Loyalty in Labour Medal, Type II, in Silver (stamped "M.BARDULECK FEC.")
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The Loyalty in Labour Medal or the Decoration of Honor for Workers and Servants was founded on August 10, 1894 by King Albert. It was conferred upon labourers and servants in recognition of long and faithful service. Recipients were to be over the age of 25, and had been employed in the same role for at least three consecutive years.
The Type I (1875-1894) and Type II (1875-1893) medals were not wearable. The first wearable version of the medal was introduced in 1894 (Type III). At this time, the previous non-wearable medals could be exchanged. The remaining unawarded non-wearable medals were melted down.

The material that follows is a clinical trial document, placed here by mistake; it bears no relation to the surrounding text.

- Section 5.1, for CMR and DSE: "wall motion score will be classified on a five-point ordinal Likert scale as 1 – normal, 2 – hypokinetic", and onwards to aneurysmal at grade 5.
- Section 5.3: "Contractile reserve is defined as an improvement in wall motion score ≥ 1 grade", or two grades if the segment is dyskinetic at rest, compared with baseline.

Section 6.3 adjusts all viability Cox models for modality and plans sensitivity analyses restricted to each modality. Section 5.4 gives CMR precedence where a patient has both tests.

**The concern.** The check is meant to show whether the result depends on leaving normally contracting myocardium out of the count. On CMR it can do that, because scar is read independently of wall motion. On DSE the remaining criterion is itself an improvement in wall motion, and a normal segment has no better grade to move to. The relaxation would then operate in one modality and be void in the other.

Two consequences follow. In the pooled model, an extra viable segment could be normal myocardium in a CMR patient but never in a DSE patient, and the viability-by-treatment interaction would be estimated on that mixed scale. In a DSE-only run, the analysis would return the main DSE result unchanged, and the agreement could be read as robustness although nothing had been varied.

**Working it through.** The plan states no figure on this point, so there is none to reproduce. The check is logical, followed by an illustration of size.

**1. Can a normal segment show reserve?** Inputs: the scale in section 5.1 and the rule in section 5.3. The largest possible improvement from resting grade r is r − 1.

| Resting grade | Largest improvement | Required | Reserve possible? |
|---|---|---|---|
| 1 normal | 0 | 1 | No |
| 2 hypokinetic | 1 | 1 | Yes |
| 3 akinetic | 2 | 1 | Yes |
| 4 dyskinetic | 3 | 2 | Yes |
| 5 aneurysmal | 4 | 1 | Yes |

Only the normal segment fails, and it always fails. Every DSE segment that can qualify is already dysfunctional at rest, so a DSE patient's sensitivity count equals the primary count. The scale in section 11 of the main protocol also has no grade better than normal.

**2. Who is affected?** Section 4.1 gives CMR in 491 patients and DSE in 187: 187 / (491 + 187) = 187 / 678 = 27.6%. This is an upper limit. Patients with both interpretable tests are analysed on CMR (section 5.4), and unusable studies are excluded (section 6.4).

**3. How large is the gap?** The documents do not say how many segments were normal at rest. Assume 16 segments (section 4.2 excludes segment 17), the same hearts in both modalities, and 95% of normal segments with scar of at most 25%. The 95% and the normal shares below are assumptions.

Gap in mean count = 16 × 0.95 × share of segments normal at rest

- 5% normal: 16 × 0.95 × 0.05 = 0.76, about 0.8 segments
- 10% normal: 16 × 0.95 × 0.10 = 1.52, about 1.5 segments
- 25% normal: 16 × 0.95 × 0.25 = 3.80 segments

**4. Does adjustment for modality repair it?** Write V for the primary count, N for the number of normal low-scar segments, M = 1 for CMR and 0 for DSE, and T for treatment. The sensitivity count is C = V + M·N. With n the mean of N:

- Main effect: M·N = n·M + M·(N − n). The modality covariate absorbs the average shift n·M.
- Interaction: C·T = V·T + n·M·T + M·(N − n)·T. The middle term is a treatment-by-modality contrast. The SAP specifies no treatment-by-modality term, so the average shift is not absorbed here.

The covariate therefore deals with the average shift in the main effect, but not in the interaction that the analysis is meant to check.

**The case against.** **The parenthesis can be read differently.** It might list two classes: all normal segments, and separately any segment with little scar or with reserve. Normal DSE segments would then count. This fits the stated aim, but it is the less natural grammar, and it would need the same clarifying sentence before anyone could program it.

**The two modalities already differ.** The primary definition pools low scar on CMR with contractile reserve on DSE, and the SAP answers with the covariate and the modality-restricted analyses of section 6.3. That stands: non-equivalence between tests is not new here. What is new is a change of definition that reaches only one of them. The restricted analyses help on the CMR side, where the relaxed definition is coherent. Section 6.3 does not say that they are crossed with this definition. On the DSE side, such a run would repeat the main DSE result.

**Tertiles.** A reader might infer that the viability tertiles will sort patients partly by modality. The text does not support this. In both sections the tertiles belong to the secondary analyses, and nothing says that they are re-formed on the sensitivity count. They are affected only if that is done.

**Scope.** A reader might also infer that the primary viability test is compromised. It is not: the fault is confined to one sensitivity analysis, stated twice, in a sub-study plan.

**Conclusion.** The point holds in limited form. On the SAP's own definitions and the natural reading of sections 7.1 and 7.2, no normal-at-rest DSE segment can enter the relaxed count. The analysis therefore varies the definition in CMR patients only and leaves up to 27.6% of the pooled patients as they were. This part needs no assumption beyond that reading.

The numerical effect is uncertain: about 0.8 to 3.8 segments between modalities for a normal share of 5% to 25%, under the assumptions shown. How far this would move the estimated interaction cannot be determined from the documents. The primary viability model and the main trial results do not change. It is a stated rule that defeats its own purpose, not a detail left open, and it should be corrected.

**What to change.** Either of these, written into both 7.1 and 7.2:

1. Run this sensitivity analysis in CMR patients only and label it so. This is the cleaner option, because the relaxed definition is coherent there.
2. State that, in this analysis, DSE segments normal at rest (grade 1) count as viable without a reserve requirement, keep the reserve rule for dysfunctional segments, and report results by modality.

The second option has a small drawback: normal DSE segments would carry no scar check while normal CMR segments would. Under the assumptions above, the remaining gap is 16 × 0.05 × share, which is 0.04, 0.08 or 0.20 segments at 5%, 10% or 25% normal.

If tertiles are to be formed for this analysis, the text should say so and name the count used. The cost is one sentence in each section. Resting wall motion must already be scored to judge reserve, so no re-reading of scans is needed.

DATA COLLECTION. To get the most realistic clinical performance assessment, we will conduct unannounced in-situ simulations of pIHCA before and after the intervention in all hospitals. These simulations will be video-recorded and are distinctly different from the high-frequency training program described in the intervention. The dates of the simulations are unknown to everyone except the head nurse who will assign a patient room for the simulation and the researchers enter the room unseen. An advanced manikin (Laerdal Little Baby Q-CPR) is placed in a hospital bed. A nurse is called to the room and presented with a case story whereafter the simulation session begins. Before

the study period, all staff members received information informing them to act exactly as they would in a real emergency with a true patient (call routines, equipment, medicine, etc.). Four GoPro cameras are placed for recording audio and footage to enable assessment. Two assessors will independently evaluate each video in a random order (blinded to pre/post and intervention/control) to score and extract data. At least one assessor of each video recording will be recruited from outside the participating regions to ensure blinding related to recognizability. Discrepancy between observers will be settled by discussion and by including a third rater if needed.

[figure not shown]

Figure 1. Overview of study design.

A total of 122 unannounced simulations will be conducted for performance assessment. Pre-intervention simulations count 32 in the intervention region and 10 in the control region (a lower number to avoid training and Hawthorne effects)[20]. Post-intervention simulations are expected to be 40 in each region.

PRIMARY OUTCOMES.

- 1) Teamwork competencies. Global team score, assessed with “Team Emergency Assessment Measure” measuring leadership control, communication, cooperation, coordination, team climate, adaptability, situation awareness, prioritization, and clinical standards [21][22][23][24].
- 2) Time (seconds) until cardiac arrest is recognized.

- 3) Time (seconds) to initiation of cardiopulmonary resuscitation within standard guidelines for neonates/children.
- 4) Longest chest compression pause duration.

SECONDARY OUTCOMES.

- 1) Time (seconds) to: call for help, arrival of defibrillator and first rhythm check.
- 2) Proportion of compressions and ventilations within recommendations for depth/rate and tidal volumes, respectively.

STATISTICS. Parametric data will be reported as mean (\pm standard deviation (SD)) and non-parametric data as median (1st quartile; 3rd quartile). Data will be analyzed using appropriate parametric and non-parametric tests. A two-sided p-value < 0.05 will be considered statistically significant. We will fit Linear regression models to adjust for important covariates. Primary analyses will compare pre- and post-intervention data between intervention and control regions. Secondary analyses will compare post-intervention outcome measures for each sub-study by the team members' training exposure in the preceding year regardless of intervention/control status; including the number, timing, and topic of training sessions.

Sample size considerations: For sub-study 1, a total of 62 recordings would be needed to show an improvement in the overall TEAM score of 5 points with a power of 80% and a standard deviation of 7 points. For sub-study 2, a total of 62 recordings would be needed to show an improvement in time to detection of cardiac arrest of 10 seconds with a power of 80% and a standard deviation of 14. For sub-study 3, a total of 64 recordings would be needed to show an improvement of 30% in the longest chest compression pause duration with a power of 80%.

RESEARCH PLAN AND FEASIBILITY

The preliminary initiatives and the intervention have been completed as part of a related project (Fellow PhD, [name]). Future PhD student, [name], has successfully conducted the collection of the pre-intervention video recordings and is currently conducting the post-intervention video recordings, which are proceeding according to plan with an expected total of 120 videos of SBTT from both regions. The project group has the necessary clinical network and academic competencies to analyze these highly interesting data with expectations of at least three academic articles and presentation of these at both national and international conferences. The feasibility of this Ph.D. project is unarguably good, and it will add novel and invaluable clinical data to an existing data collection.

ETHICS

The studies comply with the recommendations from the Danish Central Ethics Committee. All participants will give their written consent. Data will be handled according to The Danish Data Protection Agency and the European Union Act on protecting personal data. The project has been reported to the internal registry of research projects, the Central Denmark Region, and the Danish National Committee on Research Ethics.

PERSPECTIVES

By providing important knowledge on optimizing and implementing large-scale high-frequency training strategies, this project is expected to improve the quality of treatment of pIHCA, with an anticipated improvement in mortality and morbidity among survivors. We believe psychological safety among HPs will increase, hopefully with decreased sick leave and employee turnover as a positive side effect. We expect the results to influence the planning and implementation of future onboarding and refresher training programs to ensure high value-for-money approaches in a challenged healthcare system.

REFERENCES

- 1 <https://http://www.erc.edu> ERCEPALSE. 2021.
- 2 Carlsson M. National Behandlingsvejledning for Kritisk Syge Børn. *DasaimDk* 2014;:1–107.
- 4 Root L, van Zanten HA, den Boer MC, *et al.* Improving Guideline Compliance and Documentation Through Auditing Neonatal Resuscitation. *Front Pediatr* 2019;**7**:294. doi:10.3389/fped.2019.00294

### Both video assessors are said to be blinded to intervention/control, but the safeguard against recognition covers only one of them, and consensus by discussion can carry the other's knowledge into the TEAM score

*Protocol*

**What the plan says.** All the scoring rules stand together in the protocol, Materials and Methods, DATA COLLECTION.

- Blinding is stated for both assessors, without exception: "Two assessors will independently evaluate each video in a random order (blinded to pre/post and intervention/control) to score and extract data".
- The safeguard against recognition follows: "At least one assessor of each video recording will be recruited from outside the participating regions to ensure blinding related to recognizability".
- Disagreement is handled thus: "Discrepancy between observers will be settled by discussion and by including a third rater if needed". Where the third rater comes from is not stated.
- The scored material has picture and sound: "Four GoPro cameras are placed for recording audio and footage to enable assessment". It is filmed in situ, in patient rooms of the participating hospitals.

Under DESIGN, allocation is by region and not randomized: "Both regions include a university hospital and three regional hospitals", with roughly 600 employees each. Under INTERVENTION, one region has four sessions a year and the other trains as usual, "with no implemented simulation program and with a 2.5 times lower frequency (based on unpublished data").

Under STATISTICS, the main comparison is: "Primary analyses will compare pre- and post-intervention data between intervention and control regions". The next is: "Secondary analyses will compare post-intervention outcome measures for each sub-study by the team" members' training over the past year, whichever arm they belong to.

In 1906, the conditions for the award were changed. Recipients only needed to be a minimum age of 18, and if they performed in the military service, it was not considered a break in their employment. The Ministry of the Interior was allowed to provide these awards even before the requirements were met.
The Type II (1875-1893) non-wearable medal silver medal depicts the profile of King Albert. A total of 2,111 copies were minted. The coin engraver was Max Barduleck.
The reverse inscription changes in Type II to FÜR TREUE IN DER ARBEIT, which translates to “For Loyalty at Work”.
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